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September 22, 2014- Coming Up! Earnings, Elections, & the End of the Year

| September 22, 2014
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Markets regained steam last week, pushed higher by a reassuring Federal Reserve meeting and a referendum on Scottish independence. For the week, the S&P 500 gained 1.25%, the Dow grew 1.72%, reaching a new record, and the Nasdaq rose 0.27%.[1]

As was generally expected, the Federal Reserv voted to continue to taper its quantitative easing programs by another $10 billion per month.[2] Digging a little deeper, meeting notes suggest that though the Fed believes the economy is still growing at a moderate pace, economists are still concerned about meager labor participation and growing income inequality. The official statement of the Fed's meeting shed little light on the timeline for interest rate changes, but Dallas Fed President Richard Fisher stated that the Fed should start raising rates in spring 2015, not summer, as many analysts have predicted.[3] It's too soon to know how markets will react to a sooner-than-expected interest rate increase, especially since economic conditions between now and then may change.

The U.S. dollar has been on a tear over the last couple of months, making this the longest winning streak since 1973, and the return of a strong dollar has its share of winners and losers.[4] A rising dollar helps fight inflation by making each dollar buy more in goods and services; it also makes it cheaper for Americans to buy imported goods. Since consumer spending makes up about 70% of economic activity, when consumers pocket extra money, it's generally a win for the economy. On the other hand, a stronger dollar is hard on exporters of U.S. goods, and multinationals who depend on foreign demand are being hit with a one-two punch of stagnant demand from major trading partners in Europe and Asia plus a rising dollar, which further cuts into their sales.

So, is a rising dollar ultimately good for the U.S. economy? In the short run, it'll probably be a net positive, since consumers are benefiting and will be able to spend more money. The long-term effects won't be known for some time; but, generally speaking, as long as currency movements remain stable, financial markets should be able to adapt.[5]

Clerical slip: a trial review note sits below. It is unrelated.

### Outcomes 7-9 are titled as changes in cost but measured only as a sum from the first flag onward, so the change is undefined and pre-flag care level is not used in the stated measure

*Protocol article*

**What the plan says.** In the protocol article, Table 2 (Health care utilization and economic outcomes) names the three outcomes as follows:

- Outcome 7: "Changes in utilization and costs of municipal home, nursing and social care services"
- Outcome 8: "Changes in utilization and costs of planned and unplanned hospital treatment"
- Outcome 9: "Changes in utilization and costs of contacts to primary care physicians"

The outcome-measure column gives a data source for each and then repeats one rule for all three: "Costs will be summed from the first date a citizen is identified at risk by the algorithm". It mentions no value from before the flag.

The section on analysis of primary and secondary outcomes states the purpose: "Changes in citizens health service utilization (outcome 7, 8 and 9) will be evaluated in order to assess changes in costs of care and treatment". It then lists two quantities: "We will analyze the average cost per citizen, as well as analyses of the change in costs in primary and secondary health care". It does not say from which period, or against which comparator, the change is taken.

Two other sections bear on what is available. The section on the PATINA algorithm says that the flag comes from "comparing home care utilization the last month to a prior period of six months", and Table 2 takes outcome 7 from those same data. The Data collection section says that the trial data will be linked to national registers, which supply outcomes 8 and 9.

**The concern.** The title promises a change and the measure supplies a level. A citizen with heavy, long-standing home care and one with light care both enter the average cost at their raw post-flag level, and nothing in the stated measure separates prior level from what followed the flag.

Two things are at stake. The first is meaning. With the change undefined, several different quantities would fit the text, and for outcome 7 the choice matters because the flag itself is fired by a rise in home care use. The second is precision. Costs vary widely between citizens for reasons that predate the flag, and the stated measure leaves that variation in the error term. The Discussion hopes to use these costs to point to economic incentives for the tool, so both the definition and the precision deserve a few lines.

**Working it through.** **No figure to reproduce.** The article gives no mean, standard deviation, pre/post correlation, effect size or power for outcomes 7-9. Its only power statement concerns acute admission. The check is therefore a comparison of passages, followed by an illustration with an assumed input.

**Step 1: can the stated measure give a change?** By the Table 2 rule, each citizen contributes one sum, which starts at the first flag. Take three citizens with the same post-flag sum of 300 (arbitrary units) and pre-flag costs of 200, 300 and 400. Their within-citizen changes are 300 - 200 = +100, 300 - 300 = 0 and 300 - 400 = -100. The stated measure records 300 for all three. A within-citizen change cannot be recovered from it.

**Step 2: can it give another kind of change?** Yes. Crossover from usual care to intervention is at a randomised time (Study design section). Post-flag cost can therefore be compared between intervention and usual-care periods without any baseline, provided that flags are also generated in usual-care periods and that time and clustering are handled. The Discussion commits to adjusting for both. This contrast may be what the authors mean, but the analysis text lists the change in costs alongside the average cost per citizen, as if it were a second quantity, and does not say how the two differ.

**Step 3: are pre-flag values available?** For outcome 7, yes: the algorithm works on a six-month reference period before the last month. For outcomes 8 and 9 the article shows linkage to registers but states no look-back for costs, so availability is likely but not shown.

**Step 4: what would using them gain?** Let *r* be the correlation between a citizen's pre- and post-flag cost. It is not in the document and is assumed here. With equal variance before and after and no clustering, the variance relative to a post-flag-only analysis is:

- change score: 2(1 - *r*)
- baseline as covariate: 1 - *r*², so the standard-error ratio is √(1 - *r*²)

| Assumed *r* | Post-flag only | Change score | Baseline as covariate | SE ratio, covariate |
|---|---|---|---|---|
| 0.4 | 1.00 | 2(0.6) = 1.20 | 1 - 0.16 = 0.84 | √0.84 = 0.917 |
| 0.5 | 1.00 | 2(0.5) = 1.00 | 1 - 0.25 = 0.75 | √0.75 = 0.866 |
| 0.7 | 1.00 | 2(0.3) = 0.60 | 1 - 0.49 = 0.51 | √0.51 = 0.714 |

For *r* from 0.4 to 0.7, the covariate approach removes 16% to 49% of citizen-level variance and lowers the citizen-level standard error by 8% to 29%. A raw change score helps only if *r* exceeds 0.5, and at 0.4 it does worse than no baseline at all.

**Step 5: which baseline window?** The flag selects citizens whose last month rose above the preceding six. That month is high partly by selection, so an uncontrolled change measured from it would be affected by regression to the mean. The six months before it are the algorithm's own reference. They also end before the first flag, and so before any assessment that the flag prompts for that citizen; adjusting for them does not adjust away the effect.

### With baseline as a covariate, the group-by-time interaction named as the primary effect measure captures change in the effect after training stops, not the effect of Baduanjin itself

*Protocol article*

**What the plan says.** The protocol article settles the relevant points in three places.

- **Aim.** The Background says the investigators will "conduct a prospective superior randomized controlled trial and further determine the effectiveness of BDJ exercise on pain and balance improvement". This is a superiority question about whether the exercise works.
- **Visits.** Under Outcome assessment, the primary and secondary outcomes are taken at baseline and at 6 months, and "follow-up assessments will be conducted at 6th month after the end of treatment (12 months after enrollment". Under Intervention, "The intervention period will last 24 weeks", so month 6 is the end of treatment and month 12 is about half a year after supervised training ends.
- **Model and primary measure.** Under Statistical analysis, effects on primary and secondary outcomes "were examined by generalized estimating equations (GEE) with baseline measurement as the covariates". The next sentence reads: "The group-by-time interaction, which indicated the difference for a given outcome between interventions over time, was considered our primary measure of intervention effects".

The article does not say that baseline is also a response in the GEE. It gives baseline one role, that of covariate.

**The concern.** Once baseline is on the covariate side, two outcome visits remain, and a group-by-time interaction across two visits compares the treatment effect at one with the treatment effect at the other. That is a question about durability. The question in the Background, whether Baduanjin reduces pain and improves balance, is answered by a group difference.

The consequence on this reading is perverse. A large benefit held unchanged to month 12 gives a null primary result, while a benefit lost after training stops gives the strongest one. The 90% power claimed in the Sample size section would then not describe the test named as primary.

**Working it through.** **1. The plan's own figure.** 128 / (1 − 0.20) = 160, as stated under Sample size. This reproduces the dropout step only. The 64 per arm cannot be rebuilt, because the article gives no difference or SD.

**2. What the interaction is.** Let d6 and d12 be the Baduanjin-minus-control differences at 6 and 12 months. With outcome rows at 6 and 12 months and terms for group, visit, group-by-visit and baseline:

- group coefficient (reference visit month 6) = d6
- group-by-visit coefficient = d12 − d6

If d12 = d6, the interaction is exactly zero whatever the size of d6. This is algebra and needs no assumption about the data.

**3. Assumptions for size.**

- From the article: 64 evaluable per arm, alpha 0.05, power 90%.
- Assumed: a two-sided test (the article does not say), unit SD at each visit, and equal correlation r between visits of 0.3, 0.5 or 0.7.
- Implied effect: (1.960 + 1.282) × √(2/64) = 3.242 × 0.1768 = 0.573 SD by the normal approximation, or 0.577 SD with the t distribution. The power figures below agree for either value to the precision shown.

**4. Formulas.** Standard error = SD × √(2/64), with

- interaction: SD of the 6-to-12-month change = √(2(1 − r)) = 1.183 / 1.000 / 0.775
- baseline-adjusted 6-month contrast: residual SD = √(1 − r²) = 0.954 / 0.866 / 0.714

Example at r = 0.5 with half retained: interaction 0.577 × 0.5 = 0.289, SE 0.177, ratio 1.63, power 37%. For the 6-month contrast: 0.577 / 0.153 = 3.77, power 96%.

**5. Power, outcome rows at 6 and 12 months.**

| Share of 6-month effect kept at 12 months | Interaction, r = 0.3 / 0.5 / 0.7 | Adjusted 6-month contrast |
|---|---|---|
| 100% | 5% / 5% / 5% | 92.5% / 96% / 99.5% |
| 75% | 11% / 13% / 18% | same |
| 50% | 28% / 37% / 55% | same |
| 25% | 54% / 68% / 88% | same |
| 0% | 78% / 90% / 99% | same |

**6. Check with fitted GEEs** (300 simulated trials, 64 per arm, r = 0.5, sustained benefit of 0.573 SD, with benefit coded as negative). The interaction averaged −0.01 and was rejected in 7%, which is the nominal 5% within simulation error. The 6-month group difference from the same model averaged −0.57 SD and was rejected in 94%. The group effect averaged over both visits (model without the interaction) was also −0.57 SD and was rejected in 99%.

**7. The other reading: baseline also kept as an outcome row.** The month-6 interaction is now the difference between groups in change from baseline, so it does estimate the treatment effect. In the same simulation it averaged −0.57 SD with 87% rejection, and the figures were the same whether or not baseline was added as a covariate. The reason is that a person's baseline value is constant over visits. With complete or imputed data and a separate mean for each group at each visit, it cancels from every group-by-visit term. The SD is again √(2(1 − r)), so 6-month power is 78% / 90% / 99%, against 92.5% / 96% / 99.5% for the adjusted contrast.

The week ahead is packed with speeches by Fed insiders, which analysts will be mining for additional details after the Fed's official statement last week. With the end of the quarter upon us, investors are also starting to turn their attention to earnings, mid-term elections, and positioning their portfolios for the end of the year. Could we still see a correction? Absolutely. While the equity environment is looking healthy and the economy is doing well, a deteriorating economic situation in Europe and China or geopolitical issues in Ukraine or the Middle East could definitely throw a wrench into the works.

ECONOMIC CALENDAR:

Monday: Existing Home Sales
Tuessday: PMI Manufacturing Index Flash
Wednesday: New Home Sales, EIA Petroleum Status Report
Thursday: Durable Goods Orders, Jobless Claims
Friday: GDP, Consumer Sentiment


Notes: All index returns exclude reinvested dividends, and the 5-year and 10-year returns are annualized. Sources: Yahoo! Finance and Treasury.gov . International performance is represented by the MSCI EAFE Index. Corporate bond performance is represented by the DJCBP. Past performance is no guarantee of future results. Indices are unmanaged and cannot be invested into directly.

HEADLINES:

Factory activity falls in September. A key Federal Reserve indicator of manufacturing in the key mid-Atlantic region decelerated this month. The survey, covering factories in Delaware, eastern Pennsylvania, and southern New Jersey, is often seen as a bellwether for national trends.[6]